Zosh said apps that are most effective for learning have four qualities: active thinking, engagement, meaningfulness and social interaction. She sees value in an activity that requires students to create a video, for example, but she does not see the same worth in an app that rewards students with a game for answering questions correctly.
In the Eanes Independent School District, McWhorter, the spokeswoman, said equipping each student with a device has allowed teachers to easily personalize learning materials for students.
She added that iPads are essential for teaching early lessons in coding and other science, technology, engineering and math programs. The devices also help students master state standards for technology, she said.
When Arlington Public Schools in Northern Virginia announced a digital learning initiative, parents were sold on the vision that students would be building Lego robots and writing code, parent Kelly Alexis recalled. More than five years later, she said, the school system pulled a “bait and switch.”
Instead, her sons have used their school-issued iPads to take multiple-choice tests and, from her perspective, not much else.
Her younger son was issued an iPad in second grade, and the mother said she has not seen her son perform the same level of handwriting or reading in elementary school as his older brother, who is in ninth grade.
Alexis and her younger son visited the United States Holocaust Memorial Museum a few years ago, she said. Standing in the exhibit for Daniel’s Story, which chronicles a young boy’s life growing up in Nazi Germany, Alexis said, her son could not read the handwriting in the diary entries featured on the walls.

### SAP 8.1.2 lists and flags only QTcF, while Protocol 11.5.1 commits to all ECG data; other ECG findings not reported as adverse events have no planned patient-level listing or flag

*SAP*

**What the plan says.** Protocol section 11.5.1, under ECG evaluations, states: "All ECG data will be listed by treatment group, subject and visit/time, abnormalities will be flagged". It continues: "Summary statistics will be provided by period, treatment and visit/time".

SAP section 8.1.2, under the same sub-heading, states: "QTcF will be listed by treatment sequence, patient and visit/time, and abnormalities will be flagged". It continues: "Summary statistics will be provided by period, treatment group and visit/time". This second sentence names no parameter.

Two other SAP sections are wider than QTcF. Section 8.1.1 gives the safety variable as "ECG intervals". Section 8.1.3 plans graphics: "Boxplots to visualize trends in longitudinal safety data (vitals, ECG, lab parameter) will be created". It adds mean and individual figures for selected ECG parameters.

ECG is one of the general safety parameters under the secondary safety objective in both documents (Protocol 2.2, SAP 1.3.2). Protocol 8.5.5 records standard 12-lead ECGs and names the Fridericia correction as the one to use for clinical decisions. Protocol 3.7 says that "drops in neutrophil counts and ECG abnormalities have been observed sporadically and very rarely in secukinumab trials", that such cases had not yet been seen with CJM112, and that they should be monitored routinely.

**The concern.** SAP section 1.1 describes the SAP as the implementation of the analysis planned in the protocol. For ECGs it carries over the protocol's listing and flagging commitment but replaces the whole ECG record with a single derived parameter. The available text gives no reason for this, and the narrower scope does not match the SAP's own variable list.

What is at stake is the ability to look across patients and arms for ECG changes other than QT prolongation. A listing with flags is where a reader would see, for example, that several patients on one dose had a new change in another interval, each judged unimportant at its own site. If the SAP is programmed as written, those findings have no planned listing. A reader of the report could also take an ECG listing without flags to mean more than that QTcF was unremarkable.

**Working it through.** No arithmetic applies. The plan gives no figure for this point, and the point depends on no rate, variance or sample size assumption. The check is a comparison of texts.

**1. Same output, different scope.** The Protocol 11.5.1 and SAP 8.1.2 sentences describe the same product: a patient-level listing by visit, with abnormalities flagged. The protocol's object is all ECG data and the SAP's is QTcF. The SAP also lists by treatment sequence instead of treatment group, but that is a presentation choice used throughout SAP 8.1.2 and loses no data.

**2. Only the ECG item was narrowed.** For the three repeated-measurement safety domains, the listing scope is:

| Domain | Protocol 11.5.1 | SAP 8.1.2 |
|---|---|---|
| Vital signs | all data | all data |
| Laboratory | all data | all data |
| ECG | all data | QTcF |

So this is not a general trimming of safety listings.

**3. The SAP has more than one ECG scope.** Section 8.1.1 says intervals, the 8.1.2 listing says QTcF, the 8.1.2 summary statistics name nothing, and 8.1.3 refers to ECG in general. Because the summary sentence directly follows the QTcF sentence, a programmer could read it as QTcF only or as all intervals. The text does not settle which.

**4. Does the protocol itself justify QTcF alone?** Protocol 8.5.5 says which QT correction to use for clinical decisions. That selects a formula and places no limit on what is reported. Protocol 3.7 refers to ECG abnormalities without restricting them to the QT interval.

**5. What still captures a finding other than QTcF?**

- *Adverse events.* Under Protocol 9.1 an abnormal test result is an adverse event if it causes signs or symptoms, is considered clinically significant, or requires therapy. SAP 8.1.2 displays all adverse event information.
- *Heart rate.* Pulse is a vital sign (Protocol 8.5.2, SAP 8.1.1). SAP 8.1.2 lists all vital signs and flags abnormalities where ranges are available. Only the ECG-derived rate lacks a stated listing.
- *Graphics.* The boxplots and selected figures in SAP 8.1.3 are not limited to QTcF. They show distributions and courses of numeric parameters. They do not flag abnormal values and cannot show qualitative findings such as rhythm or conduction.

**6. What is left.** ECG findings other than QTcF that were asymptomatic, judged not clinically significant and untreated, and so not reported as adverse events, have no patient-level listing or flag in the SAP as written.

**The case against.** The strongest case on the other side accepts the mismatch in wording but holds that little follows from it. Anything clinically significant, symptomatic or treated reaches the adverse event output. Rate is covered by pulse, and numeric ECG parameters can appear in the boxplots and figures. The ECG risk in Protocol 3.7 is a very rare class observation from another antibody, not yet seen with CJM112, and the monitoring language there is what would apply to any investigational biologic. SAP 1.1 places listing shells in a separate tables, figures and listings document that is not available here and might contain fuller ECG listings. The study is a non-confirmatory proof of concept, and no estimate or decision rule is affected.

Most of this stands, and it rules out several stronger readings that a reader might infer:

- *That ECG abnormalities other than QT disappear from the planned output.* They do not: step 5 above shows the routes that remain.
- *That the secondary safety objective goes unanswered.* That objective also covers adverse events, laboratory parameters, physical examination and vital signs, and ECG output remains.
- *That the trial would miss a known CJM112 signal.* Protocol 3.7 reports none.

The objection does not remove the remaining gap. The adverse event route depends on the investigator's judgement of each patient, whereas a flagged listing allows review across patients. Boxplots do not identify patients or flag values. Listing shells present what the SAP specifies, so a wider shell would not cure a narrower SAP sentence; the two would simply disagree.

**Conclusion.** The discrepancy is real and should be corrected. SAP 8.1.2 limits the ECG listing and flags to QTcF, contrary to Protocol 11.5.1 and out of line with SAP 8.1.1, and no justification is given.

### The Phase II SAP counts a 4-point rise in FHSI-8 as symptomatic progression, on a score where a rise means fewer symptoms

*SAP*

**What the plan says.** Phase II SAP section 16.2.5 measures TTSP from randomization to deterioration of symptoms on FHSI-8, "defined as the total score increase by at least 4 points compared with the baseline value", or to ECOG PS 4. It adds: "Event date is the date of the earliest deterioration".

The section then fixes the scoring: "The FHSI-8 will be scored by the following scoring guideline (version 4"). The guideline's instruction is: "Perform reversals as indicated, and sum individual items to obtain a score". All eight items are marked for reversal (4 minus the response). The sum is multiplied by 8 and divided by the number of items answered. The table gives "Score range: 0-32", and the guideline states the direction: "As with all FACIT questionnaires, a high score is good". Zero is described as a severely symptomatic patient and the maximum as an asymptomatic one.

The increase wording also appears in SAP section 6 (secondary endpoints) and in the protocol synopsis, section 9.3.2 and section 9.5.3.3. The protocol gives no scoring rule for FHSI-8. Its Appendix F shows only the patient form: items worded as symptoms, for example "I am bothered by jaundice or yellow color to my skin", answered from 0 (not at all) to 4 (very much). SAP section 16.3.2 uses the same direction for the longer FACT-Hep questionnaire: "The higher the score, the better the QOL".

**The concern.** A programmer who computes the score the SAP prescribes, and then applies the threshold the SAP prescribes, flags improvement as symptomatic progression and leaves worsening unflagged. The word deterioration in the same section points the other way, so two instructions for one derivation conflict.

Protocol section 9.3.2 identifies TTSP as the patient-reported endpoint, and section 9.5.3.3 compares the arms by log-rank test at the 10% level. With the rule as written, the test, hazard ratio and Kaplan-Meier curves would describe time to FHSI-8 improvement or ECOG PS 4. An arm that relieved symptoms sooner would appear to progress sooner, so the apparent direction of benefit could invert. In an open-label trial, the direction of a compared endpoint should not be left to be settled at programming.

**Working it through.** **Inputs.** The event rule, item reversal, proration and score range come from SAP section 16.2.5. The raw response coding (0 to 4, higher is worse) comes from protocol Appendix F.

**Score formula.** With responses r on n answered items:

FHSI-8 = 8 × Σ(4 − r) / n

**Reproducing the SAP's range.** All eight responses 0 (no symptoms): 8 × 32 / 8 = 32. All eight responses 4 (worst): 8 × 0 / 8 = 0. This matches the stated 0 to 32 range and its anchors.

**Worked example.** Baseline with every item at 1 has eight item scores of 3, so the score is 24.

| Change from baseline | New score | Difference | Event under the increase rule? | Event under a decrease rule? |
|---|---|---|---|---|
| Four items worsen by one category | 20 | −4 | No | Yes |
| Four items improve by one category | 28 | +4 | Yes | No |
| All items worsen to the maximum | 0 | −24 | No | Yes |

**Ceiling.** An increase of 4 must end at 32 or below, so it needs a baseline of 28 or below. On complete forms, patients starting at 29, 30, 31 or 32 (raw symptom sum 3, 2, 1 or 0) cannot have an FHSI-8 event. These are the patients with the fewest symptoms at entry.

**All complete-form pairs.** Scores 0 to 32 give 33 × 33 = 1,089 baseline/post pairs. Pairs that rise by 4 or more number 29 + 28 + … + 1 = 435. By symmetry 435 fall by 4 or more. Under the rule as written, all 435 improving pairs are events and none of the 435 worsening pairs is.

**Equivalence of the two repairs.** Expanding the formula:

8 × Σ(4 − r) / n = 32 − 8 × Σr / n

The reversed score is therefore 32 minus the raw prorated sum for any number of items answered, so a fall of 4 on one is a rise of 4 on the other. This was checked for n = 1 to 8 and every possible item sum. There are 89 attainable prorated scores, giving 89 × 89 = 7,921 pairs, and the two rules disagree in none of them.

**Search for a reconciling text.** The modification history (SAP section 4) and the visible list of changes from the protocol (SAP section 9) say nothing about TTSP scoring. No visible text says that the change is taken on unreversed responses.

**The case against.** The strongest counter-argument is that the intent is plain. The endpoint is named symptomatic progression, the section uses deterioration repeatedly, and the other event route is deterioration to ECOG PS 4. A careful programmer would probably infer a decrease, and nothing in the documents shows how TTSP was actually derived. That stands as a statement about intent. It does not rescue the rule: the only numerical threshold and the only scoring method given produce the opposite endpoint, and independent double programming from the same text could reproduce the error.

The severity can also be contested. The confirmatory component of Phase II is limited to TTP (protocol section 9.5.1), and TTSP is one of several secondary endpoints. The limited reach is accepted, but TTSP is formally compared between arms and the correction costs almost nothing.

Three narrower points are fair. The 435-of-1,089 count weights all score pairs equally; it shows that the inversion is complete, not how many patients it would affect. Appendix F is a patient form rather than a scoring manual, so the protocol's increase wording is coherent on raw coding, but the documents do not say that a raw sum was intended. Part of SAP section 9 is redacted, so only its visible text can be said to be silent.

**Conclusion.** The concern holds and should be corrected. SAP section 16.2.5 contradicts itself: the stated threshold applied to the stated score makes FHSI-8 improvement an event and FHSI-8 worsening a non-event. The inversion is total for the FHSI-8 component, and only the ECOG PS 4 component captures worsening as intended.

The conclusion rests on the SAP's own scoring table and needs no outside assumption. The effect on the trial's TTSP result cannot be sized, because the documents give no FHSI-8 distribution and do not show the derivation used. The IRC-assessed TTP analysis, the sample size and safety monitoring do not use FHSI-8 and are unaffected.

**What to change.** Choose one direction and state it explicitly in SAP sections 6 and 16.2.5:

Alexis started an online petition calling on the school system to provide a “low-screen” track for students 14 and under that would involve fewer multiple-choice tests while requiring daily writing assignments across subjects and “meaningful” digital learning.
Children were losing basic communication skills, she said in the petition, and their education was being shortchanged.
“This all adds up to a program that launched without a true plan of implementation, or a vision to compensate for basic skills that may have been lost with the transition,” she wrote.
Arlington Public Schools commissioned a study from North Carolina State University’s College of Education that examined the school system’s iPad and laptop initiative. Roughly half of class time is spent on the devices, with elementary school students using them 40 percent of the time and high school students 58 percent of the time, according to the study’s preliminary findings.
The school system gives students an iPad or MacBook starting in third grade.